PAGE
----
Transition cows are the next generation of milking cows in your herd, so every effort should be made to ensure that they have the best transition into milking and become profitable long-term herd members. Just letting one thing slip under the radar - such as diet, or space allocation - can unknowingly cause costly health problems later on.
Metabolic health problems in fresh cows are most likely to originate from the transition period (3 weeks pre-,to 3 weeks post-calving) and are nearly always nutritional. Metabolic health problems can be very costly to a herd, in both immediate treatment costs, as well as future loss of production. It is important to try not to lose track of transition cow feeding over summer and risk impacting the next lactation - especially when many other jobs need tackling in these busy months!
Milk Fever – True Cost £156/cow
Milk Fever is seen as a major ‘gateway’ disease in fresh cows.It is costly to treat when a cow goes down but often leads to other metabolic health problems. There are the classic clinical signs of low-blood calcium but sub-clinically, it can predispose cows to Ketosis, retained placentas, metritis, displaced abomasum and mastitis. It is thought up to 50% of fresh calvers are in a ‘sub-clinical’ state, which won’t show noticeable symptoms but will mean lower milk yields and susceptibility to other metabolic problems. Calcium is involved in muscle function, so low blood availability will mean the teat ends don’t close as well= mastitis(£79/cow), low rumen function and muscle contractions=risk displaced abomasums(£395/incidence), and intakes will be reduced=risk ketosis(£89/cow).(all figures ref Dr.Esslemont research)
The problem with dry cow diets is that many forage-based ones are high in the cations calcium,potassium and sodium. We need to control the level of these as much as possible in the dry period, so that the cow’s natural hormone system for mobilising body reserves of calcium is effective at calving, when a large volume of calcium is required for colostrum and milk. Often over summer, dry cows are turned out to pasture but the diet is less controlled this way. Grazing can be high in potassium, especially if recently fertilised, and cause havoc with calcium metabolism around calving, predisposing summer calvers to more costly metabolic diseases.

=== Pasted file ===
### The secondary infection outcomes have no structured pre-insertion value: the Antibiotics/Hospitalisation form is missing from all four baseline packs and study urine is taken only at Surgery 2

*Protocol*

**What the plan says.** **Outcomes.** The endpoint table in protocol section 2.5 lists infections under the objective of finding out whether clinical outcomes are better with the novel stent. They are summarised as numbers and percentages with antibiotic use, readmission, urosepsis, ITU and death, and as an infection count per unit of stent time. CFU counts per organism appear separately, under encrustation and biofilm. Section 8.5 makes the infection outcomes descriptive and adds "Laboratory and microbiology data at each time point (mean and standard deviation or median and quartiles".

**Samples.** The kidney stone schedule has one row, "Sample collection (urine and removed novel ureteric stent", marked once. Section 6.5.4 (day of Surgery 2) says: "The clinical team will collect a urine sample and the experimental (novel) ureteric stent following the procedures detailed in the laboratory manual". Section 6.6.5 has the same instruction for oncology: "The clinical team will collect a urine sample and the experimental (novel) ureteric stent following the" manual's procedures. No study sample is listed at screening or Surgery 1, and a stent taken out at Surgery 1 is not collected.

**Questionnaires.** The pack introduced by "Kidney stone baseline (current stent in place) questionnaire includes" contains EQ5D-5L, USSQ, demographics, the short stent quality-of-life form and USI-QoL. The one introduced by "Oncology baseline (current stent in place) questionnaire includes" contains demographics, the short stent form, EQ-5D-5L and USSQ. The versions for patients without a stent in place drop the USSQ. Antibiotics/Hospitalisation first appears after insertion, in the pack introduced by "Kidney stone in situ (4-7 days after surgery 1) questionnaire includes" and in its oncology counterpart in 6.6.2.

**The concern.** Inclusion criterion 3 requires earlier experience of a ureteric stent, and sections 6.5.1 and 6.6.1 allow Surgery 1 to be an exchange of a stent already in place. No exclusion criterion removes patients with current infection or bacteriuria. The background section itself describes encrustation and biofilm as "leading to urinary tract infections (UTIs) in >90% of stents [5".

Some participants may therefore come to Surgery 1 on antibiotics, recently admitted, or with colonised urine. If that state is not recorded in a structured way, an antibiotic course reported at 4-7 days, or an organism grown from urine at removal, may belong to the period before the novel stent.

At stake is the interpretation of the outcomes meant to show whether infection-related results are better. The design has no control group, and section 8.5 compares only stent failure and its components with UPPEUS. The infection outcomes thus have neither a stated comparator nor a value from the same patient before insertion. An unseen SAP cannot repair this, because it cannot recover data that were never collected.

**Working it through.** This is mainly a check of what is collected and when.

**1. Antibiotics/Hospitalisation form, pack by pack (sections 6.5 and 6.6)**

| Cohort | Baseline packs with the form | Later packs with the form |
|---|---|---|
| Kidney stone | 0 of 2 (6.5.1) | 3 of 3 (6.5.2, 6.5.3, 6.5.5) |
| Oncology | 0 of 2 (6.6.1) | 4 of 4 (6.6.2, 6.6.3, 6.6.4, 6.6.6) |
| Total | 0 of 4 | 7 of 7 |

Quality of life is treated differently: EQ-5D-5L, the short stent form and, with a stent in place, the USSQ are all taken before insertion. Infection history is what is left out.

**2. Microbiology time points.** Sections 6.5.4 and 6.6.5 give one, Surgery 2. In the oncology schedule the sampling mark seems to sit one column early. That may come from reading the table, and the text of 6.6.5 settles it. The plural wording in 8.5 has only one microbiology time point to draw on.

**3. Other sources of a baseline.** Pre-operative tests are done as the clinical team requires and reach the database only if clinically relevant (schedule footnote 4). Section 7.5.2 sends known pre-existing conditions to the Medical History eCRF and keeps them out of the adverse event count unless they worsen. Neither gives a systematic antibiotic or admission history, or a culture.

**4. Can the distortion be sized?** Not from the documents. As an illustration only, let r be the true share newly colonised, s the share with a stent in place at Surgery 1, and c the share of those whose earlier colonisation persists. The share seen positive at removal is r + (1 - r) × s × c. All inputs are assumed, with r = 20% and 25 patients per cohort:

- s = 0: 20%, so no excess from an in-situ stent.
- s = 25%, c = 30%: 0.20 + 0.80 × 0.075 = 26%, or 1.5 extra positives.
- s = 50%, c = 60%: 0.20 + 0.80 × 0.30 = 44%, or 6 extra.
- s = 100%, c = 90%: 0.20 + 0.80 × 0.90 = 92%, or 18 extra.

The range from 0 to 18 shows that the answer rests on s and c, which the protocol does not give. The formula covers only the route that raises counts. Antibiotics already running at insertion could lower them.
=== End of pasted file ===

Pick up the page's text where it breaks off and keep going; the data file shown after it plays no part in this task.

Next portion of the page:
Reducing the risk
We can reduce the risk of metabolic health problems by looking to control the calcium in dry cow diets in two ways.
Firstly, try to reduce the levels of the cations as much as possible and feed a maize silage and straw-based total mixed ration (TMR). If grazing, do so on older pasture that hasn’t been fertilised and ensure that there is adequate protein in the diet for colostrum quality and milk production, from sources such as protected soya.
Secondly, we can supplement the diet with appropriate anions which counteract the effect of potassium, calcium and sodium, when low enough levels cannot be achieved with the feeds available. The aim here is to make the blood more acidic.You may hear the terms DCAB or partial DCAB, which will enable the cow to mobilise body reserves of calcium better.
Magnesium chloride flakes can be added to water sources but make sure all of the water available is supplemented becausecows will try to avoid the bitter taste.Chlorides are more effective than any sulphate-form anions.
There are also specially-designed dry cow feeds such as Wynnstay’s Prepare 80:20 Nuts which are a partial Dietary Cation-Anion Balance (DCAB) approach.They contain Vitamin E for antioxidant properties and protected choline, to enhance liver function and metabolism.
Compound feed options work well over summer too, especially when feeding 3-4 kg/head at old pasture with mixed silage and straw to deliver the right balance of minerals. This reduces the risk of milk fever and other costly metabolic health problems over summer.